The plan identifies 121 properties, located in 4 different "tiers," for some kind of protection. Real estate consultants Phillips Preiss Grygiel LLC were the actual authors of this study, and were paid with grants that Bethlehem has received as a "Preserve America Community."
Examples of properties considered preservation-worthy include the Bethlehem Silk Mill (Tier 1), Old Brewery Tavern (Tier 2), Rothrock Apple Farm (Tier 3) and Bethlehem Steel properties like the blast furnaces (Tier 4).
Karen Dolan, who chairs the Committee, objected to classification in different tiers because it creates the false impression of some kind of pyramidal hierarchy. Her sentiments were echoed by Council member Dave DiGiacinto and President Bob Donchez. An English teacher at Liberty High School, Dolan was also unable to resist the temptation to remove some of the verbiage in the study.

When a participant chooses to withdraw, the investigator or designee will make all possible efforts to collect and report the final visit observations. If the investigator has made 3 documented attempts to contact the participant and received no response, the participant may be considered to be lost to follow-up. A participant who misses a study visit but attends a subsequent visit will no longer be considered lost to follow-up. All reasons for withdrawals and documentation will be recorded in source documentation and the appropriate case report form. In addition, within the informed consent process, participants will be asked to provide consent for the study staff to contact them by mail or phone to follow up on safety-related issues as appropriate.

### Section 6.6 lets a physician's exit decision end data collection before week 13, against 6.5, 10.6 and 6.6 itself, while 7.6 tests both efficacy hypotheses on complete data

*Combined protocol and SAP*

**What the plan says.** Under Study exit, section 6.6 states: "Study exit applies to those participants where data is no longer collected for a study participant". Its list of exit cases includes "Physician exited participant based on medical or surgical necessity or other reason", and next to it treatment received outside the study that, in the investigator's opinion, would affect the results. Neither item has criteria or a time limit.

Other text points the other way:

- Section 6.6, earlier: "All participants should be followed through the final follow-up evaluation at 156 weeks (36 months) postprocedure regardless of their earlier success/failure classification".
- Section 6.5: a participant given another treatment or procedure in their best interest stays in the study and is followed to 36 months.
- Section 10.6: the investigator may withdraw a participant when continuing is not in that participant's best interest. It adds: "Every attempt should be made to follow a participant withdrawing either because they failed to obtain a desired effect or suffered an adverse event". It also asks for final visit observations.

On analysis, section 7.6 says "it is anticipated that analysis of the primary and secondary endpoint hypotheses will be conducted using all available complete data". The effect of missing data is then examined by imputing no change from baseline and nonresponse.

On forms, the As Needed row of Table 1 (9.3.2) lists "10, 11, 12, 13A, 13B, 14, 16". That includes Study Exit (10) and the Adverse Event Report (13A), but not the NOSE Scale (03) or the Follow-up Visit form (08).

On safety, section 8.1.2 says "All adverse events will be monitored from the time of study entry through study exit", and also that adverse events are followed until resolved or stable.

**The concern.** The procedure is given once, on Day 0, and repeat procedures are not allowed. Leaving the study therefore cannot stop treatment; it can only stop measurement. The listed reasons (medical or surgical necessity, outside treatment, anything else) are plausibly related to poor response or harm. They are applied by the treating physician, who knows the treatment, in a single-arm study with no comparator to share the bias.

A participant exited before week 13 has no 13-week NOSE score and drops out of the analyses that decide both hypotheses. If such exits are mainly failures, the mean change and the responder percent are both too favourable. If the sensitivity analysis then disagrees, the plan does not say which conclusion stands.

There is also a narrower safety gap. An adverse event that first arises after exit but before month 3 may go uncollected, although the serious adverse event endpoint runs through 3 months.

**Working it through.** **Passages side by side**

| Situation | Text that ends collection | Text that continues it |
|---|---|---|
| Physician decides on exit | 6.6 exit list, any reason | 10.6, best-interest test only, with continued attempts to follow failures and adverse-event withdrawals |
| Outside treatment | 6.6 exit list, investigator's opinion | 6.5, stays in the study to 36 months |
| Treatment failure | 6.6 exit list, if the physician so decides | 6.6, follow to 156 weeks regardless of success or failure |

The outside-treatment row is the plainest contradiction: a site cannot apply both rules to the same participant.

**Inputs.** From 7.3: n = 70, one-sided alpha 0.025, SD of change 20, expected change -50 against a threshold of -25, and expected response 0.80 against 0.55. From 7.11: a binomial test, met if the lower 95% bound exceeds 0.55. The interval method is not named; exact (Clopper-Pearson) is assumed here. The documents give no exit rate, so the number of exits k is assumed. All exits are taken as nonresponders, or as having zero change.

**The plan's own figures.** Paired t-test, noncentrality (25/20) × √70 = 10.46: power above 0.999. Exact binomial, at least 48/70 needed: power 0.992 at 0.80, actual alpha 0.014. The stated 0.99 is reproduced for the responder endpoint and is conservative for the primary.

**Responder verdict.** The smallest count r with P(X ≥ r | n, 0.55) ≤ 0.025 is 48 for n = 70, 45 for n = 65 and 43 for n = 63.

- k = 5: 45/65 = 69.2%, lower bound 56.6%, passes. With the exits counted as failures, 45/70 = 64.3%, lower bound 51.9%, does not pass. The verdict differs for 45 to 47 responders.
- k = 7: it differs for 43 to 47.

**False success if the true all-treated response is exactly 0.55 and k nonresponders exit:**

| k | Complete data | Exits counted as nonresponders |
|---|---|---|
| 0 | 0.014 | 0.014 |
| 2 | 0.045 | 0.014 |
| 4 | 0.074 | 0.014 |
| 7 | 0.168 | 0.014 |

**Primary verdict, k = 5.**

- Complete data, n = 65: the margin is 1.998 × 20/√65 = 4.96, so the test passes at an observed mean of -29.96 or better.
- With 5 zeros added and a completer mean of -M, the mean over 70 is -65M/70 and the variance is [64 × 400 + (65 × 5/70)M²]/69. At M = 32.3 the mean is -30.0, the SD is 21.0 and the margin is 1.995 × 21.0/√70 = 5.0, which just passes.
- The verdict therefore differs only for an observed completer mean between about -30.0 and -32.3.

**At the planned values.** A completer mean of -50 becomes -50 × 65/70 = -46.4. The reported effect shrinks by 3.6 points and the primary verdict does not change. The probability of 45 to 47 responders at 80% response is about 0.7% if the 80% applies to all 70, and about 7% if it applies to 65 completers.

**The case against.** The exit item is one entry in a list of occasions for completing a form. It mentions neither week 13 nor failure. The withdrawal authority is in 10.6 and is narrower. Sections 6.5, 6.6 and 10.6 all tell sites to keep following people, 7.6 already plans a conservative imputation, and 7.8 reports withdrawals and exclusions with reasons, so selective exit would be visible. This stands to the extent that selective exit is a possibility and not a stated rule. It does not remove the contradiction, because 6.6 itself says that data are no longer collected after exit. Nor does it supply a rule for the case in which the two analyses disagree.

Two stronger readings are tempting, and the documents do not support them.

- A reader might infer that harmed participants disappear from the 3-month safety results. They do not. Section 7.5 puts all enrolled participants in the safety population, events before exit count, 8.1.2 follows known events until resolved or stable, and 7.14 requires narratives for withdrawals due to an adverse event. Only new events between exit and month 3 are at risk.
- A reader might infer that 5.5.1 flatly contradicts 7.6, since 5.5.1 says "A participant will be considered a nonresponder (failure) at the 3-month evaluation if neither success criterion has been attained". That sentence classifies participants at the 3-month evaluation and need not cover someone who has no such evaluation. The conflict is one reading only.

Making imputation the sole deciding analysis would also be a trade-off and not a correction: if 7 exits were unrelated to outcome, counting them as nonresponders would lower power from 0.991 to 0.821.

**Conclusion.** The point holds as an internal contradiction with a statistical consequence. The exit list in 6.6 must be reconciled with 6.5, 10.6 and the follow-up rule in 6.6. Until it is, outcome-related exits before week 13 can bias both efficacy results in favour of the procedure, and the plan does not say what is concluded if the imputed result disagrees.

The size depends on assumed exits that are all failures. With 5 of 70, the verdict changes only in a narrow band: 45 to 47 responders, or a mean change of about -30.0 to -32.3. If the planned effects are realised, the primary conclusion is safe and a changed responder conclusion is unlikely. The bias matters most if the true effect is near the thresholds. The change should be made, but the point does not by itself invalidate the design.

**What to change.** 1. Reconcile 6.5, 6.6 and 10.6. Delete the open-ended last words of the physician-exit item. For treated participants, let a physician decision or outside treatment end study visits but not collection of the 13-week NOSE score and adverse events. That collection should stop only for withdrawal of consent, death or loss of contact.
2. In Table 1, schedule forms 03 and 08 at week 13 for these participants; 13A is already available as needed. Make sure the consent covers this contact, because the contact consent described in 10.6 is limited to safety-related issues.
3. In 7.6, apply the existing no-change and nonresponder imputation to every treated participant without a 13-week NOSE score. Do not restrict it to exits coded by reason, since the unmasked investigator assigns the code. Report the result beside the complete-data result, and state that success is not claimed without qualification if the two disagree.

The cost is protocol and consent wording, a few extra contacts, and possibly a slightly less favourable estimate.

With these changes, the plan was unanimously recommended to the full Council.
But to some, it's not enough. "Too little, too late," stated Mary Pongracz, who complained about the demolition of an 1861 Victorian home on the south side for a church parking lot. "I have yet to see God drive a car," she wisecracked, as Council members and the audience chuckled.
More seriously, Tom Carroll complained that "Council really needs to get an ordinance on the books to prevent the disaster of another Broughal."
Dolan assured Carroll, "This is not going to sit on a shelf."
Council member Gordon Mowrer, who was Mayor when Bethlehem began to promote historic preservation, stated other cities now follow Bethlehem's lead. "Part of the uniqueness of Bethlehem is its history," he said.
But resident Bill Scheier countered, "We should not pat ourselves on the back too much. ... We need a demolition ordinance," referring to the stone farmhouse slated for demolition on Applebutter Road.
Council member Jean Belinski has called for a demolition ordinance since 2007, when it became apparent that Broughal Middle School would be torn down.